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  1. #14
    Join Date
    Jul 2004
    Location
    Massachusetts
    Posts
    6,837
    Okay, let's take a few seconds and reflect on what you need to establish the flame and what you've actually got.
    A.What you need:
    1. You need gas at the proper pressure (3.5 IWC in the manifold whenever the main gas valve is open.
    2. You need a solid pilot flame to ignite the gas when the main valve opens.
    3. You need good flame propagation from the pilot to the first and subsequent burners (this needs to be almost instantaneous).

    B. What you've got:
    1. Gas at 3.5 IWC in the manifold.
    2. Solid gas flame.
    3. Light-off but not smooth and sometimes the pilot blows out.

    From a comparison of what you need versus what you've got, I'd say flame propagation is your issue. Remember that water is a by-product of combustion and water creates rust. Rust not only deteriorates burners over time but also clogs the burner outlets.

    Really old burners were made of cast iron with a lot of little holes for the gas. These units lasted many decades as cast iron resists rust quite well. Newer atmospheric burners switched to stamped steel tubes with louver type gas outlets. These louver type tubes can get very easily plugged with soot and I've seen many where the louvers were damaged or missing, thus allowing too much gas to enter the flame area.

    Finally, when you advance to the fan assisted combustion, you get to the in-shot burners with their airplane like wings that are the crossover tubes. Those crossover tubes must also be kept clear of any rust and/or damage that would close them down. Cleaning crossover tubes should be part of any annual service but many techs don't even know they're present.

    In summary, I believe your issue is a result of slow flame propagation leading to periodic sudden over pressures as the unignited gas accumulates and then ignites.
    If YOU want change, YOU have to first change.

    If you are waiting for the 'other guy' to change first, just remember, you're the 'other guy's' other guy. To continue to expect real change when you keep acting the same way as always, is folly. Won't happen. Real change will only happen when a majority of the people change the way they vote!

  2. #15
    Join Date
    Aug 2004
    Location
    S.E. Pa
    Posts
    6,175

    Cool systematic approach

    Sorry but you're out of sequence. Start with measuring your inlet pressure static, just the furnace then under full house load. Compare with the mfrs requirements for minimum inlet pressure, which is usually stated at 4.5wci but may be higher so don't assume. You'll usually get about 1"wci drop from inlet to manifold through the valve. If there is an obstruction in the gas piping or a problem with the medium pressure regulator at the meter or undersized gas piping, a manometer may not always reveal it. We just had this discussion a few weeks ago. Before changing a valve, always hold your hand loosely in front of the gas pipe and open it fully for just a moment. See if you hear any gurgling or feel debris fly out and hit your hand. You'd be surprised.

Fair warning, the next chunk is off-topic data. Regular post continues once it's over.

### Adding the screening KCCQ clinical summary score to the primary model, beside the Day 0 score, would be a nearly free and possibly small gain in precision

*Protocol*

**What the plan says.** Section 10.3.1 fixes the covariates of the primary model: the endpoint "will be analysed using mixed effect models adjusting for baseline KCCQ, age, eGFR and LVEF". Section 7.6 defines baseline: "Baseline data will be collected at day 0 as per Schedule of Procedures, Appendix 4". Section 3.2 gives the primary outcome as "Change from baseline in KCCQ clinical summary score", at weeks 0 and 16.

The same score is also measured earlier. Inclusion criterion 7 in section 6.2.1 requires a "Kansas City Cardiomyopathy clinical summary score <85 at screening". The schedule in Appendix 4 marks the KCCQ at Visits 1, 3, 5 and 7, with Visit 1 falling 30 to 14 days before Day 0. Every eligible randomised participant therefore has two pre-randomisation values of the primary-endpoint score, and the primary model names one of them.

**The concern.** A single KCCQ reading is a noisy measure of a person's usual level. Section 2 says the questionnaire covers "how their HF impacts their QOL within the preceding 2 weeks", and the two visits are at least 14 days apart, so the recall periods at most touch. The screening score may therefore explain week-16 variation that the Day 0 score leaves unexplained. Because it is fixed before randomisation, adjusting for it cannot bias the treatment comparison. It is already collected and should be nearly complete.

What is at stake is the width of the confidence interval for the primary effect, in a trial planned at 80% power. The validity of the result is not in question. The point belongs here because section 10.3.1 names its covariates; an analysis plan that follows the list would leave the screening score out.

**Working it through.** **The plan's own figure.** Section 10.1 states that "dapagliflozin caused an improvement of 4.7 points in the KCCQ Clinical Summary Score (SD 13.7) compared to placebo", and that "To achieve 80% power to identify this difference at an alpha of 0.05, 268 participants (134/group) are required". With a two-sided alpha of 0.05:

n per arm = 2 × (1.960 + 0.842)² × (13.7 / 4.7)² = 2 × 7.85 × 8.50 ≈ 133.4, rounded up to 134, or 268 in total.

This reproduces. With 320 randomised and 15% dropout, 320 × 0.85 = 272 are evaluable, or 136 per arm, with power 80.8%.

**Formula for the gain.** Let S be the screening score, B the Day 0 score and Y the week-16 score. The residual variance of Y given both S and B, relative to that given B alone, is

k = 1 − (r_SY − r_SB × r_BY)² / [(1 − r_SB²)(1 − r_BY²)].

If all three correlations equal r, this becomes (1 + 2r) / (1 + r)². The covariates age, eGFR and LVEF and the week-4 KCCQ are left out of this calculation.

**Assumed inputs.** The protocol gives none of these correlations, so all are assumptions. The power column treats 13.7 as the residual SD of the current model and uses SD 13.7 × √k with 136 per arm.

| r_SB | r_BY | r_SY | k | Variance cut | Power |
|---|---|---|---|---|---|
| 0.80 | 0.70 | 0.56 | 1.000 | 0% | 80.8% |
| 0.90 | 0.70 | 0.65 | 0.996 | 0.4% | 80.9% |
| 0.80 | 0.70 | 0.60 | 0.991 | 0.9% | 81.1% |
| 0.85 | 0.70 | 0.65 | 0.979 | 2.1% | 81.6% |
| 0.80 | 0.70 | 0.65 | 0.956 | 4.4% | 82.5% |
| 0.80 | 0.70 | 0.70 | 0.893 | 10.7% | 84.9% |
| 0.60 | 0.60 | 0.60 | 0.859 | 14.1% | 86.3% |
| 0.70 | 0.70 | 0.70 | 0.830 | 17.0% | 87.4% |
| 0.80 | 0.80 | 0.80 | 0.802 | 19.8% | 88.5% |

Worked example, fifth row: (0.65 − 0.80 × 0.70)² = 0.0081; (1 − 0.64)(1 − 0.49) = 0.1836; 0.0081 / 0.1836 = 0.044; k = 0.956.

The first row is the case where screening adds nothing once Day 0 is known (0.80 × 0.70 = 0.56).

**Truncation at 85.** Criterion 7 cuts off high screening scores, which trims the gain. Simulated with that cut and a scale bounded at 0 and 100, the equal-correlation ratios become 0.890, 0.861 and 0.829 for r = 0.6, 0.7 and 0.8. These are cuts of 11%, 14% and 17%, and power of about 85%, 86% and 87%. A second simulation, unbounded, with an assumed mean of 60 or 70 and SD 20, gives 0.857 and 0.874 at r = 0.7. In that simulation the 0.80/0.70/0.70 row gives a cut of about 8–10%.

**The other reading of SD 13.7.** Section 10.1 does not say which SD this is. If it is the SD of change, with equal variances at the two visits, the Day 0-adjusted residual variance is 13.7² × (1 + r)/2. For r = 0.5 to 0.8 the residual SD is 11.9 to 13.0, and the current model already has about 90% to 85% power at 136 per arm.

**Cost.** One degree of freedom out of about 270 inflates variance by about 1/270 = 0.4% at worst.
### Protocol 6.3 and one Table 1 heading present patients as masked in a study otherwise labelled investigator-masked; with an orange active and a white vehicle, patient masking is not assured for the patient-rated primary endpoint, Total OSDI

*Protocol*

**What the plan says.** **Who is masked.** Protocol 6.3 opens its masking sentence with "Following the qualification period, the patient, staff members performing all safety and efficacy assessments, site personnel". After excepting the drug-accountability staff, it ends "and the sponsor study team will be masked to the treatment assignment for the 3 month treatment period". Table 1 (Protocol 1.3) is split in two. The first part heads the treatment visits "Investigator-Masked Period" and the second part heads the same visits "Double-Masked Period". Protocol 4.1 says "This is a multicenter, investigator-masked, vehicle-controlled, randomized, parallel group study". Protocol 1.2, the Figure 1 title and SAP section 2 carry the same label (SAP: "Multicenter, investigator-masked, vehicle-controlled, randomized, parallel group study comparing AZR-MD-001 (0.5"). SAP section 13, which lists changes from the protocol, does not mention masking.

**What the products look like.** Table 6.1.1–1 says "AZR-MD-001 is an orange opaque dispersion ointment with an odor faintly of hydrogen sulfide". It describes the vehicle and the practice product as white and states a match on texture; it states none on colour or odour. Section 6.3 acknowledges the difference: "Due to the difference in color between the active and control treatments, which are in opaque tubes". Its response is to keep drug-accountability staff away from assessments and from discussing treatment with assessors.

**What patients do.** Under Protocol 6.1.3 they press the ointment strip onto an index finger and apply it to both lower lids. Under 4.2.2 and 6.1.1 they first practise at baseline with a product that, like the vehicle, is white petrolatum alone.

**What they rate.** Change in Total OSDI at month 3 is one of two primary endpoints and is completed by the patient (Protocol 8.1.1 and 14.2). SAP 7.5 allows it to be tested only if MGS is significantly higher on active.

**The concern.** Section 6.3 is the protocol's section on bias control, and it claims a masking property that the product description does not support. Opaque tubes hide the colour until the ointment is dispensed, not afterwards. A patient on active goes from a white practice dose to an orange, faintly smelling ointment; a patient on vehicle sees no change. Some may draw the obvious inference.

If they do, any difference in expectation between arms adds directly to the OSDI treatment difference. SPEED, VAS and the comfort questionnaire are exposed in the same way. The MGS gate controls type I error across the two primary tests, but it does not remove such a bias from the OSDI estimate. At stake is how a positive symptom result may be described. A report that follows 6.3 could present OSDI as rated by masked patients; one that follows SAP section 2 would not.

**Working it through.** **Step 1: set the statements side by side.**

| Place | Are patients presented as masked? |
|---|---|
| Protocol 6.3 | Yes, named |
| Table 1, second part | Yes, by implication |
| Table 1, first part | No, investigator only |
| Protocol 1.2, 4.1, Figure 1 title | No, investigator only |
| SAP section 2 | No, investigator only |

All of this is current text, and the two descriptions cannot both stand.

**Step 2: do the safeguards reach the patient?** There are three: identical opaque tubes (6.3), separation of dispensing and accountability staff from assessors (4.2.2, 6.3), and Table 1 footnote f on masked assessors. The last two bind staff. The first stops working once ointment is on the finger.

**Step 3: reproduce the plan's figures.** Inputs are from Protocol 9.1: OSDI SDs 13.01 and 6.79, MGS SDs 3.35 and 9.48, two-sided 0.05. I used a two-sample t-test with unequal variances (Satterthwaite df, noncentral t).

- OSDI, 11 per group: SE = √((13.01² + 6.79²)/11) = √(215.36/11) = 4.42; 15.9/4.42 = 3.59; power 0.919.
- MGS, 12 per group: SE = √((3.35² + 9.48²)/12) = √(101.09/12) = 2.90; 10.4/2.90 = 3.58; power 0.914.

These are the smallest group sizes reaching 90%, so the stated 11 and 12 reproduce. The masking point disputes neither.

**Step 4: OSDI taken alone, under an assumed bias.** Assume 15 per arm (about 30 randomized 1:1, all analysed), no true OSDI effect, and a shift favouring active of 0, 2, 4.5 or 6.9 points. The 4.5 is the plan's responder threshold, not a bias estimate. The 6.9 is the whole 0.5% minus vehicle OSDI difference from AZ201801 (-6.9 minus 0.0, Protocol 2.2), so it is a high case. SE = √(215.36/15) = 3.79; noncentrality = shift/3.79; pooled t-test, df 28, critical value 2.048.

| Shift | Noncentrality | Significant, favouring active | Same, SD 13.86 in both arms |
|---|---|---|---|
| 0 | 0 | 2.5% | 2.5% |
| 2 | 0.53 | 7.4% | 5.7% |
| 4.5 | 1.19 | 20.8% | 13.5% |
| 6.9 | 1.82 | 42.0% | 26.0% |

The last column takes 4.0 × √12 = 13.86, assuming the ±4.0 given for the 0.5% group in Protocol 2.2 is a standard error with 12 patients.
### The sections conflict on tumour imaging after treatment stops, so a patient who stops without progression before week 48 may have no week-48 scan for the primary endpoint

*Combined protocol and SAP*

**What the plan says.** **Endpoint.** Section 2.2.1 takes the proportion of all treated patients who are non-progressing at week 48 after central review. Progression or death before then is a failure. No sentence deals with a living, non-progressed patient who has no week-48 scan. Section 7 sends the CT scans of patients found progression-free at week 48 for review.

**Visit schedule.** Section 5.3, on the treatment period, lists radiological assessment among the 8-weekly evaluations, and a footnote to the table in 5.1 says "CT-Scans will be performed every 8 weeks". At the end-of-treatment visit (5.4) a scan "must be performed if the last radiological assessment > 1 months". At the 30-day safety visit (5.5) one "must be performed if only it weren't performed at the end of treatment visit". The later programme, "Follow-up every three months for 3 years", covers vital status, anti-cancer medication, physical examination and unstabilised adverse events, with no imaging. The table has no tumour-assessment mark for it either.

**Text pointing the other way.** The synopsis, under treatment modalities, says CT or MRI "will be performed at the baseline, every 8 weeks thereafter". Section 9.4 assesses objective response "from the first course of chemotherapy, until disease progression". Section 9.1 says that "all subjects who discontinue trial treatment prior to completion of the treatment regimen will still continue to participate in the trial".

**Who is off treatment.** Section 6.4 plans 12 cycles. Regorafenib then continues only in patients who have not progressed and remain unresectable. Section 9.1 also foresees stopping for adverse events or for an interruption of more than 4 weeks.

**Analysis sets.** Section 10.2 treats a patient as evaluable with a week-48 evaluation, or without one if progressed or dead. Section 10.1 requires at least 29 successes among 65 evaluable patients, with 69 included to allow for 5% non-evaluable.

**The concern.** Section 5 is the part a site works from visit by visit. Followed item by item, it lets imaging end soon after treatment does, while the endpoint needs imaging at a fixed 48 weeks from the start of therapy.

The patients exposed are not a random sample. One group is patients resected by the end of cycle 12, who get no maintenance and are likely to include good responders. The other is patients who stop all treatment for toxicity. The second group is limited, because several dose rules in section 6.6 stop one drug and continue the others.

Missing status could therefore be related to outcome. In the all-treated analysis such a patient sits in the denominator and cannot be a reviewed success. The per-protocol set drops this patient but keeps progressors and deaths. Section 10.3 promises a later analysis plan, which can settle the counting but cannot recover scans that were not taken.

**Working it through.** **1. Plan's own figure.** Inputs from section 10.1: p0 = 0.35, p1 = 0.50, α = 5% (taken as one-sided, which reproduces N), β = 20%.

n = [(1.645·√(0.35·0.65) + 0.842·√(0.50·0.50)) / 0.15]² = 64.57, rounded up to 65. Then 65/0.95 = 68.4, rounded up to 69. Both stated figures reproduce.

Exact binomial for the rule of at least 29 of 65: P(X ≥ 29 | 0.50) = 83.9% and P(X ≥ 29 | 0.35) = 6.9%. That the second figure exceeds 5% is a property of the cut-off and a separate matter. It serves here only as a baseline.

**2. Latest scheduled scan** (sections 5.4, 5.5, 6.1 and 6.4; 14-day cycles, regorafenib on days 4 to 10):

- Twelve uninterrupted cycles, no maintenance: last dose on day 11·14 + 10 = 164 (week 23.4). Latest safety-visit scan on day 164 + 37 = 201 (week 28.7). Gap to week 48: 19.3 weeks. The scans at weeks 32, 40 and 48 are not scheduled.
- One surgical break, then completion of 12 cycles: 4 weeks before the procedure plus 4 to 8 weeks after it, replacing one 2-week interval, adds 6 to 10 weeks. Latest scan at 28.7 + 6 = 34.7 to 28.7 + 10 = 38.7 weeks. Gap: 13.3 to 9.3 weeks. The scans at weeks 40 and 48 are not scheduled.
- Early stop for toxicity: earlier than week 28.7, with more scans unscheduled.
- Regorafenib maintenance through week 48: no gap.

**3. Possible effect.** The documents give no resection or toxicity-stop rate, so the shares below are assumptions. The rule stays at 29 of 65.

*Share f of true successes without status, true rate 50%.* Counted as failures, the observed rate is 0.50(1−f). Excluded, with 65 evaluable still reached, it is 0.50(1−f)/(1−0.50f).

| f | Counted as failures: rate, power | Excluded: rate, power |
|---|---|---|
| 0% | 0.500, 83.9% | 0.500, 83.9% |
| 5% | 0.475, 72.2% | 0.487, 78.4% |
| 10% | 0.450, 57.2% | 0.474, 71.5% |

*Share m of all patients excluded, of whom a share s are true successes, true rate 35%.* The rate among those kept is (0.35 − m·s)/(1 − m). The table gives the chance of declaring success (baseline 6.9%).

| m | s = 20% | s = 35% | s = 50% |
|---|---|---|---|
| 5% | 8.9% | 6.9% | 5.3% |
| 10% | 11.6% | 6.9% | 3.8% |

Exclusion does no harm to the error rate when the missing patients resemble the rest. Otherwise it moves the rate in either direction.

With the new valve installed, disconnect the supply tube either at the valve or where it enters the manifold before the orifices and attach a manometer. Read the true manifold pressure. Those pressure taps built into the valve can lie.

    As for the pilot, disconnect it from the valve, remove the pilot orifice and blow the tubing out. Replace the pilot orifice as needed. Attach a manometer to the pilot port and measure pressure directly to the pilot. It should be the same as the inlet pressure minus only 0.2 wci max.

    Ok, so spec. is 3.5wci manifold and that's what you're got UNDER FULL HOUSE LOAD, right? Now, work your way through the gas train. Pull each orifice, gauge, and clean as needed. Check the alignment into the venturi and mixer tube. Is each orifice fully engaged into the venturi PMI? Brush out the mixer tube or burners and especially the ports. Inspect them closely. If the venturis are adjustable, check for PMI then adjust as needed. If the ports are clogged or if they have opened up too much can both be a problem. If some ports are clogges while others are more open, you'll get uneven port loading and imbalanced gas distribution to the burners. This can cause whooshing, popping, delayed ignition and extinction popping.

    Ok, so you've established everything seems strack all the way to the heat exchanger. Inspect it for obstruction and major breaches. Finding none, what about the collector box, inducer and flue collar? Is there a draft hood or induced? If draft hood, the chimney won't affect combustion since they are not attached to each other. With an induced draft, the chimney will. Now, measure the CAZ WRT the adjoining spaces and outdoors for MUA gradient with the unit firing and air handler running.

    If you use a systematic approach ruling out system by system, the problem will reveal itself.

  3. #16
    Join Date
    Feb 2010
    Location
    Cal
    Posts
    1,596
    Poor pilot position or incorrect flame pattern matters alot to avoid roll out and snuffing of pilot so don't assume a replaced pilot is correct.

    That said, slow or stepped opening valves are what I gather is correct for your app.

  4. #17
    I just had a problem like this one. the existing valve was slow opening but went bad somehow. after installing an 8200 series slow opening valve the problem went away. I gathered that the in rush of gas ignited to the point that there was np more oxygen i to sustain combustion.

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